What Goes into Your Dairy Queen Treats?

Julie Matteis and Joe D'Agostino enjoyed ice cream cones at Dairy Queen in Willimantic, Conn. on April 10, 2006. The Boston Globe

With summer (hopefully) steadily approaching, ice cream season will soon be back in full swing. But when Bostonians venture to the suburbs to quench their Dairy Queen cravings, what are they actually eating in those perfectly sculpted cones?

On March 25, Dairy Queen’s associate vice president of communications, Dean Peters, sent a complete list of the ingredients (below) that go into the brand’s vanilla soft serve.

Ingredients: milkfat, nonfat milk, sugar, corn syrup, whey, mono and diglyrerides, artificial flavor, guar gum, polysorbate 80, carrageenan, and vitamin A palmitate.

While we’re familiar with the first few, we can’t say the same for additives like polysorbate 80 and carrageenan, so we reached out to a nutritionist to find out why these ingredients are in ice cream.


Alicia Romano, a clinical registered dietician at the Frances Stern Nutrition Center at Tufts Medical Center, said she wasn’t surprised by any of the ingredients but added that there isn’t a ton of research about the nutritional effects of things like polysorbate 80.

“To be honest, a lot of these questions are tough in our world,’’ Romano said. “There’s not a lot of research on their effects in nutrition. Vitamin A palmitate is probably the best one we know about.’’

Romano noted that vitamin A palmitate is a relatively common additive that’s well known to nutritionists. It’s added to low-fat milks, which are lower in vitamin A when compared to their fattier counterparts.

Polysorbate 80, an emulsifier, is something Romano says is used to make “things easy to handle,’’ noting the smooth consistency of soft-serve ice cream.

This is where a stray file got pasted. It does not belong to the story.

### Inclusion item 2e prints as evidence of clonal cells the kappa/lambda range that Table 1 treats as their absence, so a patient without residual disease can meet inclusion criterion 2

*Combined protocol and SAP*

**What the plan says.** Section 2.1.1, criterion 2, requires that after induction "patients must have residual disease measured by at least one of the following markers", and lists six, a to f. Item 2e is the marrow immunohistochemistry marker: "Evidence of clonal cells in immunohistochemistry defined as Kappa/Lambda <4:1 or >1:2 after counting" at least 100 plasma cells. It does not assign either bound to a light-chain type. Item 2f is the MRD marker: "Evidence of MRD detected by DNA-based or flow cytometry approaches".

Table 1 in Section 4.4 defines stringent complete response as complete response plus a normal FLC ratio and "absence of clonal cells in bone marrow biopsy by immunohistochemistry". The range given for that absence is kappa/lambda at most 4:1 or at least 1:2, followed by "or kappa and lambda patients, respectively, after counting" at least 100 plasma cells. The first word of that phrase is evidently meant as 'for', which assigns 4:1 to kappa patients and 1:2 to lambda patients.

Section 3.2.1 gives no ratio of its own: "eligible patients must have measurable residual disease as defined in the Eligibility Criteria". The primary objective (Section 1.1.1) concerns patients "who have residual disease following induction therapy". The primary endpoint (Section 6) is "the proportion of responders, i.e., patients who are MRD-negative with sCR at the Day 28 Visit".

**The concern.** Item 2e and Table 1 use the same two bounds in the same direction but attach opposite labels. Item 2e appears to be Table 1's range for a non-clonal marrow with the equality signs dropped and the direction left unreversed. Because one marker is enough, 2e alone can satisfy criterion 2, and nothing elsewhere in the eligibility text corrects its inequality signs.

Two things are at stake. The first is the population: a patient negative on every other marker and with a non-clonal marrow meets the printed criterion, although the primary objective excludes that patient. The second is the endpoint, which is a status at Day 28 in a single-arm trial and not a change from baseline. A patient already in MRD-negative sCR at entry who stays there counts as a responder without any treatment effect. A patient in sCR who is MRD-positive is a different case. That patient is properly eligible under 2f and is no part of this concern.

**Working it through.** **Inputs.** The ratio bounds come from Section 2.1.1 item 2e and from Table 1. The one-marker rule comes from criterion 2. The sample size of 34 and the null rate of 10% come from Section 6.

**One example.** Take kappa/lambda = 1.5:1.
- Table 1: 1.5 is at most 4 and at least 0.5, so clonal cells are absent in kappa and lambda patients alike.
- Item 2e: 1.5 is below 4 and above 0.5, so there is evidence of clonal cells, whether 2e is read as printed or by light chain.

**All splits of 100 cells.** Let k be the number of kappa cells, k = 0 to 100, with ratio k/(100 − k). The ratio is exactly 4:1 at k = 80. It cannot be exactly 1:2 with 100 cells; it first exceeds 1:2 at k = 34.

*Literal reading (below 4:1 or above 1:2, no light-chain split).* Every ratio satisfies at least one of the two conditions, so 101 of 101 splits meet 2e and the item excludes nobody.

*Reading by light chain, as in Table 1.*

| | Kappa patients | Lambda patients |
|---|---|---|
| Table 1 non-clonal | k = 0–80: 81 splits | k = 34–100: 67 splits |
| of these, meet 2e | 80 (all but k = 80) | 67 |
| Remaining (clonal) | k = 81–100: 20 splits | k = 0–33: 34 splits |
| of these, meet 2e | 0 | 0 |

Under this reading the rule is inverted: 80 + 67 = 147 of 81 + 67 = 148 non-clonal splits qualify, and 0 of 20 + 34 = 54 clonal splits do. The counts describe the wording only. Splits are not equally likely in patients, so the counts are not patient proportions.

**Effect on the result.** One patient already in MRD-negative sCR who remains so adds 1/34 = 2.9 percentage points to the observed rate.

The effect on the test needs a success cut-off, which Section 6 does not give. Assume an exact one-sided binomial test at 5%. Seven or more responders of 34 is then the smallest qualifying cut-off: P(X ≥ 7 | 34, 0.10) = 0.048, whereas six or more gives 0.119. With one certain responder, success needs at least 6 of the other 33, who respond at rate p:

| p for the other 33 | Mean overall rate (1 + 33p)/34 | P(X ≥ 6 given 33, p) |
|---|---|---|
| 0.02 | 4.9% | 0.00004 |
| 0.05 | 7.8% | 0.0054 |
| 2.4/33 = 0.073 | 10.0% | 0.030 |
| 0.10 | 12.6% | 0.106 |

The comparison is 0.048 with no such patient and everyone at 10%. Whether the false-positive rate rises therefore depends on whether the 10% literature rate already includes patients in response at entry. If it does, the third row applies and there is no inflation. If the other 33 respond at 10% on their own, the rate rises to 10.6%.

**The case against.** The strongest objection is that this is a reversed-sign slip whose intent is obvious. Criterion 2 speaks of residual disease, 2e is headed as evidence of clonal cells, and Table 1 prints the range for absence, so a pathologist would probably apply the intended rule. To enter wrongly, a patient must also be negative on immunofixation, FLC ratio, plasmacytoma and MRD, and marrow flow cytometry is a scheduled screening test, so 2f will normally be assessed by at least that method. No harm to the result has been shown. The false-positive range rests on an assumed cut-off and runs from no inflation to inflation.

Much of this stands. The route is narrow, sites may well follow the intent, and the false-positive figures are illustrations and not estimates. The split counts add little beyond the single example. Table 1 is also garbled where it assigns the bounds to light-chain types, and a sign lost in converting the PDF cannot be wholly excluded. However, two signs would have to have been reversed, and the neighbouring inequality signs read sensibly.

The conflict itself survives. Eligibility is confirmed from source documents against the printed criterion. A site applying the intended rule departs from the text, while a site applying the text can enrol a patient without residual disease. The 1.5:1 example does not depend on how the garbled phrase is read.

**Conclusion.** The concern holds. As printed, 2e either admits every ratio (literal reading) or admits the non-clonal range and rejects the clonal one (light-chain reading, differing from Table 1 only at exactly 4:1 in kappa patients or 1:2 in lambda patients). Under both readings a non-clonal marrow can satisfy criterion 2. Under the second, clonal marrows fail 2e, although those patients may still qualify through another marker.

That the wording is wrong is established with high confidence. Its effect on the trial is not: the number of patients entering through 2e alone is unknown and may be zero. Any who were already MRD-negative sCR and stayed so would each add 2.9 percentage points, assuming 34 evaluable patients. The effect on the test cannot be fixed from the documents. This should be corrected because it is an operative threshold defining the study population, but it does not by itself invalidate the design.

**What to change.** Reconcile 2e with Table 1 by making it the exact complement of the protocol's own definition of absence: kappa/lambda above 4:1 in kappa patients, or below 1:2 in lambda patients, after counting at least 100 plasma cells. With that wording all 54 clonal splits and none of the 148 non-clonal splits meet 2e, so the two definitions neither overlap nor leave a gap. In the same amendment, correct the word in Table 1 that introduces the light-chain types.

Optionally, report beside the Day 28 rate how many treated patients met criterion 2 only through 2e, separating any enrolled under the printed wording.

“From what I know, as far as what the FDA is concerned [about], it’s safe,’’ Romano said, before adding that a lot of processed foods are going to have “additives and stabilizers for shelf life.’’

The only thing on the ingredients list that Romano questions has to do with flavor.

“The artificial flavorings, that’s always something that I look at and say, ‘Hmm, what does that mean?’’’


Romano noted that for certain patients with dietary issues, it’s sometimes harder to nail down the source if foods they eat contain things such as “artificial flavoring.’’

Romano noted that the harder to define ingredients, like artificial flavoring, are regulated by the FDA.

Although she can’t be sure where the flavors are derived from, Romano is sure that any type of frozen dessert, soft serve or otherwise, should be considered a treat.

“What everyone thought was the best bet about soft serve is that it’s obviously lower in fat…but in some soft serves, there are more sugars than fats,’’ she said. “In the calorie perspective, they might be the same.’’

Romano recommends that consumers remember to follow portion control guidelines when it comes to ice cream of all types.

“A serving of ice cream is like a half of a cup, and that’s usually what a serving of dairy is,’’ Romano said, noting that a half cup may seem “tiny in comparison’’ to what people are used to consuming.


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